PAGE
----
On August 30th 2019 IPH celebrated its annual day marking the completion of 14 years in the field of public health. The day began with presentations from the four research clusters sharing of learning and reflections by teams. It was an opportunity for new staff, interns and Fulbright fellows to be acquainted with the range of research, education and public and policy engagement activities at IPH, and an opportunity for all present to take stock of the progress made by IPH this year. The education team took IPH down memory lane with lively anecdotes and stories from how the eLearning team started with 1 – 2 people and has now grown to cater to national and international audiences. Dr. Sarin and Dr. Prashanth NS designed and facilitated a public health quiz, encouraging participants to rack their brain cells and use their crystallised and fluid intelligence to answer riddles and questions about pioneers in the field of public health and key events and decisions that have shaped the field of public health.

Public health enthusiasts, former colleagues and well-wishers joined us for the public
event – “IPH Annual Day oration series” organized in the evening. The event started
off with a short message from Dr. Devadasan,
Founder of IPH, to welcome everyone and reflect on the growth and progress of
IPH. His address was followed by a testimonial video of partners, collaborators
and well-wishers of IPH instilling inspiration in the staff and appreciating the
partnership with IPH.

The speaker for the IPH Annual Day oration series was Dr.
Ravi Narayan
, with a lecture titled “Can floor moppers become tap turners off? – reflections
on a new Public Health Paradigm!’ Dr. Ravi Narayan has been a
long-term mentor for individuals at IPH and an inspiration for all those in the
field of public health. Over a one-hour lecture, Dr. Narayan elegantly took the
audience through his personal journey into the field of health and described
how the field has changed over the years. He brought attention to a few grassroots
public health movements and initiatives in India that were radical and path
breaking. Dr. Narayan encouraged the audience to move beyond thinking solely
about primary health care and think carefully about resource limitations, work
with local knowledge and think creatively at problem solving. He reminded the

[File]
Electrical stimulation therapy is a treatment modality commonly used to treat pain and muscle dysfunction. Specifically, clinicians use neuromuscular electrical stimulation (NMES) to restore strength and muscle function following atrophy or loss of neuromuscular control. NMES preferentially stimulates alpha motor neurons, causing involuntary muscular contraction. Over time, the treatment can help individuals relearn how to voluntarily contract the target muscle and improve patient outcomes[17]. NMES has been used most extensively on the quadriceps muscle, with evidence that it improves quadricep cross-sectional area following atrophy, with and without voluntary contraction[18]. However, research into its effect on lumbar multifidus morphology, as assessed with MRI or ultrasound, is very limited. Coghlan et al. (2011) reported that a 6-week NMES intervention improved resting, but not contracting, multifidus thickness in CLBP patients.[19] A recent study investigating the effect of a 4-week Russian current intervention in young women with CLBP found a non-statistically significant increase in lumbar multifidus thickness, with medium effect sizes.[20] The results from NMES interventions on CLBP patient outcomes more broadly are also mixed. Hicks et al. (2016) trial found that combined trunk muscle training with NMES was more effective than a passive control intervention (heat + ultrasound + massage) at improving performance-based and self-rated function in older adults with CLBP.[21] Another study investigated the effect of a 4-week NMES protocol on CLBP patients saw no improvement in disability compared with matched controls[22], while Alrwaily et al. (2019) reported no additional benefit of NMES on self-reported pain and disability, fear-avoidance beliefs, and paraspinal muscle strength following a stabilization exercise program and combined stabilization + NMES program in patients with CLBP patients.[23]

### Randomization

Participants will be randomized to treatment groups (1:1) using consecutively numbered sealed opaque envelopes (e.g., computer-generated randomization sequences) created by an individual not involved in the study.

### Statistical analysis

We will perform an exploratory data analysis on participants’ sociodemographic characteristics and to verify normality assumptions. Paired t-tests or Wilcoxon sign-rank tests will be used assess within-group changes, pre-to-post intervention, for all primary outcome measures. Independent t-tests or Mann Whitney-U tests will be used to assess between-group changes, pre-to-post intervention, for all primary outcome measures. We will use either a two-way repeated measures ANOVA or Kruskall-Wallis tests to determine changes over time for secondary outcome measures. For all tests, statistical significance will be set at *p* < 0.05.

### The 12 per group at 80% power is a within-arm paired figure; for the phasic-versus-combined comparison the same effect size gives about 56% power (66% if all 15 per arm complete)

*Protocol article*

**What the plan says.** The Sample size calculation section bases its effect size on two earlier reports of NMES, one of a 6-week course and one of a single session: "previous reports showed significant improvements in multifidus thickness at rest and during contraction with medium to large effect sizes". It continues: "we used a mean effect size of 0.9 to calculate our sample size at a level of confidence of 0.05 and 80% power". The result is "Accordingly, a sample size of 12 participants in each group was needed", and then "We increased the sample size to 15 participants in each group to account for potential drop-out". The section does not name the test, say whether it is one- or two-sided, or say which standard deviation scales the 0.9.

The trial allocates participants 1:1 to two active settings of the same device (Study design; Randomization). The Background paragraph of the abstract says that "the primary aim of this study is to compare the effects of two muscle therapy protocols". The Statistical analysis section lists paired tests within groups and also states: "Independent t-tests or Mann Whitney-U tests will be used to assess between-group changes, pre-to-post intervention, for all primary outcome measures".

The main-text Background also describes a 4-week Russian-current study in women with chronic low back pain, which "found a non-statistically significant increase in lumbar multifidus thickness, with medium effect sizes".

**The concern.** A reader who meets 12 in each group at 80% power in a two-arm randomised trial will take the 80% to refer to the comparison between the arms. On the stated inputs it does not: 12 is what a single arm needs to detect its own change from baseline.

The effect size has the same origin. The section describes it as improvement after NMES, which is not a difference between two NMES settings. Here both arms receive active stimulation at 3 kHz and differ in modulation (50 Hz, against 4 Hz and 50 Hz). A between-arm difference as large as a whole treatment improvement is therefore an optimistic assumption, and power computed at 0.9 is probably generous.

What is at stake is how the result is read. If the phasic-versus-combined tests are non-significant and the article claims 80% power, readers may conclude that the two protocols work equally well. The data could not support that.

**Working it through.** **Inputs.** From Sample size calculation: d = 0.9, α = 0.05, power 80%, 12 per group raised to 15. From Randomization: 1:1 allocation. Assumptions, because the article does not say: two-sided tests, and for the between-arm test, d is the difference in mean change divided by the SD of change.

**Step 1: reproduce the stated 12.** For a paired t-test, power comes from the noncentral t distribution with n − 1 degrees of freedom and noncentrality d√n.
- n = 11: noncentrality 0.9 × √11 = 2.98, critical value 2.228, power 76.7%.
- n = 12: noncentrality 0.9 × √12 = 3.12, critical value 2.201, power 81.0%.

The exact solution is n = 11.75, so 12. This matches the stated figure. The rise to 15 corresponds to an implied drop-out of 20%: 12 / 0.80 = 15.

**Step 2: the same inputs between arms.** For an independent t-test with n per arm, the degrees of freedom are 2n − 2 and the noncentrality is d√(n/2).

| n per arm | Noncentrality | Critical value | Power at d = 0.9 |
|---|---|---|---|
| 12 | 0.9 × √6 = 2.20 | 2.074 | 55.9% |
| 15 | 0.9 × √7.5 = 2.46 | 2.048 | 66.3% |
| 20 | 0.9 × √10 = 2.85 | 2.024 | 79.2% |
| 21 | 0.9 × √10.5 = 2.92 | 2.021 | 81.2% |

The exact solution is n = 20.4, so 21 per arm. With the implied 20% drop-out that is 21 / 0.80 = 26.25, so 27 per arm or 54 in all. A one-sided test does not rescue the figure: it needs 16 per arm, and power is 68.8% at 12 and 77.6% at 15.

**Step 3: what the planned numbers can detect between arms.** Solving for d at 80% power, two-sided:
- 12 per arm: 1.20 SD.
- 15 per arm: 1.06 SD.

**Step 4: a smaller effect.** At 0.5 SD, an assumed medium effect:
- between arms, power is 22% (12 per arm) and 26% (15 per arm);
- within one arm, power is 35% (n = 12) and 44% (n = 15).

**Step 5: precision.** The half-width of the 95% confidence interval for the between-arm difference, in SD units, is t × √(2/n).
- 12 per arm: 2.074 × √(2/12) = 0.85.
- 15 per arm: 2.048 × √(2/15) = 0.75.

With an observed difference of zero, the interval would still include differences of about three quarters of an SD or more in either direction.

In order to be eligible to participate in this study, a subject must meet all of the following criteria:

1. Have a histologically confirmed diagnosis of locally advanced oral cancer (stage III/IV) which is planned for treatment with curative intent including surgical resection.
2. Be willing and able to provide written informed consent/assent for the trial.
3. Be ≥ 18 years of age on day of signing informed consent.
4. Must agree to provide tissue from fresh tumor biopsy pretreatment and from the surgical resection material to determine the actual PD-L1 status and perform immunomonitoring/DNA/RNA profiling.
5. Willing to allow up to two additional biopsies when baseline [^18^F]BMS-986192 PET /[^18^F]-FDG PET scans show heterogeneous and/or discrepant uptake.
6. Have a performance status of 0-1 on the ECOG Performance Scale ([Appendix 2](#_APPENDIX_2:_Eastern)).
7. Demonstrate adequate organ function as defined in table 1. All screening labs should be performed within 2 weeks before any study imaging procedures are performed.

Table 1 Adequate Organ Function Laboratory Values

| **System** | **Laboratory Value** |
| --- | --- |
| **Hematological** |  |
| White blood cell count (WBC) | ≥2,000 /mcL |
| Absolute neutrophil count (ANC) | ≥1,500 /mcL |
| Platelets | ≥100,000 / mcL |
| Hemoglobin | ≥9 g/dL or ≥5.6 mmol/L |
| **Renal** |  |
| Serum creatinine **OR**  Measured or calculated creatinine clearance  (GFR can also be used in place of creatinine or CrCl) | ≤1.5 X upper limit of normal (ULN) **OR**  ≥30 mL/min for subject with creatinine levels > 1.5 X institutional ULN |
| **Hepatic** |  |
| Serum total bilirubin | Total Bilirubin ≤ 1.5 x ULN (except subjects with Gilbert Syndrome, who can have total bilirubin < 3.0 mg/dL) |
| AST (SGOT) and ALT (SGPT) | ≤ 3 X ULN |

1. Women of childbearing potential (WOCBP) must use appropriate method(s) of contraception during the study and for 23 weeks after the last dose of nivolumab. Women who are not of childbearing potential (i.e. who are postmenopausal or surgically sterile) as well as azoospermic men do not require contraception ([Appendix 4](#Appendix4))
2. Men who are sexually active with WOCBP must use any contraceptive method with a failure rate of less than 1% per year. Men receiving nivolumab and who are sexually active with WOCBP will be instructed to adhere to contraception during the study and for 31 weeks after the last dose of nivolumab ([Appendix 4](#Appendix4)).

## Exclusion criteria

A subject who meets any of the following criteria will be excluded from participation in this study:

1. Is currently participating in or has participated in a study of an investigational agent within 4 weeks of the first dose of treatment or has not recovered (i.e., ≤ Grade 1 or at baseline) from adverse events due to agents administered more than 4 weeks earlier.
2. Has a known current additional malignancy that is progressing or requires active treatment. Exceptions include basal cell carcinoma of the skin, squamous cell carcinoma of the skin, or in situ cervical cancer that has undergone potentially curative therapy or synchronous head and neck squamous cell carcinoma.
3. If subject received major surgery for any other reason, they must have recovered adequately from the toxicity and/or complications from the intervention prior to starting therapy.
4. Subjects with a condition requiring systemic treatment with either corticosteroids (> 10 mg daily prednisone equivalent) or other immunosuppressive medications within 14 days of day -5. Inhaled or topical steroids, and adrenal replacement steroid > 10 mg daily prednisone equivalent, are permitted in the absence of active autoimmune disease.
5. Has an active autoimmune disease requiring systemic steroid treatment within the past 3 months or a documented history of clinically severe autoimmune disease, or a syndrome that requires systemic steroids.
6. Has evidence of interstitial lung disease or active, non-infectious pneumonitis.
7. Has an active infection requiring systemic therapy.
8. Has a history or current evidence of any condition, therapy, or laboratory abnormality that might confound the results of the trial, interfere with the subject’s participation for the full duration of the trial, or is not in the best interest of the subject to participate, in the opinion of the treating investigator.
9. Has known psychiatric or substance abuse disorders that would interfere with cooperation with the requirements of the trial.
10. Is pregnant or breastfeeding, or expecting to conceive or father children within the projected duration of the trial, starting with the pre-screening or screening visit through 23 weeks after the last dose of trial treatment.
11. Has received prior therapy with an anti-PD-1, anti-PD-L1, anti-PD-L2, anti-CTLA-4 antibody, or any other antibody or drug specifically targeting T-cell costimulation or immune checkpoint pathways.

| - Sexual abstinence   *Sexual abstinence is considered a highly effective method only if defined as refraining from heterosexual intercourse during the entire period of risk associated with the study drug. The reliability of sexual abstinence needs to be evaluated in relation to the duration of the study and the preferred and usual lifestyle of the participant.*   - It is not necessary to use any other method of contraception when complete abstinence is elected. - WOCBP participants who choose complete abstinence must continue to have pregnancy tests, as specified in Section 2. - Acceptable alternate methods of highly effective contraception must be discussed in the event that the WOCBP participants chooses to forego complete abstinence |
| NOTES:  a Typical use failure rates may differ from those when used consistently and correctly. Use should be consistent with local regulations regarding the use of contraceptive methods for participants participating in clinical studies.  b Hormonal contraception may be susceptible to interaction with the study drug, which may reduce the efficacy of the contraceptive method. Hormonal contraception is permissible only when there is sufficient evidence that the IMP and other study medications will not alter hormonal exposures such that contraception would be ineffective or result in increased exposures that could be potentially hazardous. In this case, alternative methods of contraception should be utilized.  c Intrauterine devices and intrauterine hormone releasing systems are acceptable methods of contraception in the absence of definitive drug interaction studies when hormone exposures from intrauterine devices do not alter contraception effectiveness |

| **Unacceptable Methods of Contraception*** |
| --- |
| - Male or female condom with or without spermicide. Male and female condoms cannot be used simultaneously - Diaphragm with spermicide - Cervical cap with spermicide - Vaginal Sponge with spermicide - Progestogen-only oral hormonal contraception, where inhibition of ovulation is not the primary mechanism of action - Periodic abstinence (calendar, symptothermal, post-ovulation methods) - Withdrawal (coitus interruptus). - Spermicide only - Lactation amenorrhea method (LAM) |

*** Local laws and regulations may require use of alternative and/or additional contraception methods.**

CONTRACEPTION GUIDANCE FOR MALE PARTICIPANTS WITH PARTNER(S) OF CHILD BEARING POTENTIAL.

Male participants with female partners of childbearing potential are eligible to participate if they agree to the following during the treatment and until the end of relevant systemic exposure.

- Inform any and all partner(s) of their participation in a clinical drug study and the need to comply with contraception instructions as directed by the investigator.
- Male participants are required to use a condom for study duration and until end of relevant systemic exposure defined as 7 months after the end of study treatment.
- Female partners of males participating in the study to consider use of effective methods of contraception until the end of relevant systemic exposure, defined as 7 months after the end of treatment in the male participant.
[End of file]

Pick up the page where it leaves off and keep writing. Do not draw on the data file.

audience that the determinants of health are vast: physical, social, mental,
economic, political; and thus it is important for doctors and public health
professionals to change their focus and consider ways to turn the tap off.

The day ended with a music performance by an extremely talented young artist, Samarth
R. Samarth is a young Carnatic singer and his strong voice echoed through the
auditorium, briefly making the audience forget the time. The director of IPH, Dr. Upendra Bhojani
closed the annual day with a vote of thanks, thanking everyone for their
enthusiastic participation and making the time to be part of our celebration. The
day ended with refreshments, chatter and renewed energy to carry forward until
the next annual day.

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In this Certificate course in Implementation Research Methods (eIR) course, There is a need to understand implementation in the real-world context. There are many evidence-based interventions to improve health that have not been effectively delivered. The research agenda especially in the context of maternal and child health, non-communicable diseases, etc. have been shifting and needs to shift from understanding the problem to actually intervening and testing solutions in health care systems. This Certificate course in Implementation Research Methods (eIR) course will improve the capacity of researchers to answer implementation research questions.

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